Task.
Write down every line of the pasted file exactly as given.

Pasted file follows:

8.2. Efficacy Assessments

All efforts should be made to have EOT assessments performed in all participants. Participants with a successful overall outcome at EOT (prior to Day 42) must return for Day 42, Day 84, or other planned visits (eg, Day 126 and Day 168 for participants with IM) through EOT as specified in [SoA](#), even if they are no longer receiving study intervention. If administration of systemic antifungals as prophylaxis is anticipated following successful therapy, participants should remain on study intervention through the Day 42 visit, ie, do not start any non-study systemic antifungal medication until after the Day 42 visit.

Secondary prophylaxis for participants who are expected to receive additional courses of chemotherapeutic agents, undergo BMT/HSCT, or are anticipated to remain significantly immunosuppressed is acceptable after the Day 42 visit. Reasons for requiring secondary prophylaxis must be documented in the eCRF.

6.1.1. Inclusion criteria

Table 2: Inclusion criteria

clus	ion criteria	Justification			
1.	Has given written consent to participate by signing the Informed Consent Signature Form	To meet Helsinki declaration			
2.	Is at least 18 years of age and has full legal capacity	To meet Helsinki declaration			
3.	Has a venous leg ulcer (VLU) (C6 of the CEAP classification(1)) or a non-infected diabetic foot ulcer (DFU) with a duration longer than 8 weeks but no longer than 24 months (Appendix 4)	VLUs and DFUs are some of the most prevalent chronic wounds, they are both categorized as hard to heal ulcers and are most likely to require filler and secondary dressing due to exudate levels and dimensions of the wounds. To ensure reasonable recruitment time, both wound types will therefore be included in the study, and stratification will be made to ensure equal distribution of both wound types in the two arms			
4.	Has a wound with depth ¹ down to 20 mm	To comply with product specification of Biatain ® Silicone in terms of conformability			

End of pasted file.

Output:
8.2. Efficacy Assessments

All efforts should be made to have EOT assessments performed in all participants. Participants with a successful overall outcome at EOT (prior to Day 42) must return for Day 42, Day 84, or other planned visits (eg, Day 126 and Day 168 for participants with IM) through EOT as specified in [SoA](#), even if they are no longer receiving study intervention. If administration of systemic antifungals as prophylaxis is anticipated following successful therapy, participants should remain on study intervention through the Day 42 visit, ie, do not start any non-study systemic antifungal medication until after the Day 42 visit.

Secondary prophylaxis for participants who are expected to receive additional courses of chemotherapeutic agents, undergo BMT/HSCT, or are anticipated to remain significantly immunosuppressed is acceptable after the Day 42 visit. Reasons for requiring secondary prophylaxis must be documented in the eCRF.

6.1.1. Inclusion criteria

Table 2: Inclusion criteria

clus	ion criteria	Justification			
1.	Has given written consent to participate by signing the Informed Consent Signature Form	To meet Helsinki declaration			
2.	Is at least 18 years of age and has full legal capacity	To meet Helsinki declaration			
3.	Has a venous leg ulcer (VLU) (C6 of the CEAP classification(1)) or a non-infected diabetic foot ulcer (DFU) with a duration longer than 8 weeks but no longer than 24 months (Appendix 4)	VLUs and DFUs are some of the most prevalent chronic wounds, they are both categorized as hard to heal ulcers and are most likely to require filler and secondary dressing due to exudate levels and dimensions of the wounds. To ensure reasonable recruitment time, both wound types will therefore be included in the study, and stratification will be made to ensure equal distribution of both wound types in the two arms			
4.	Has a wound with depth ¹ down to 20 mm	To comply with product specification of Biatain ® Silicone in terms of conformability			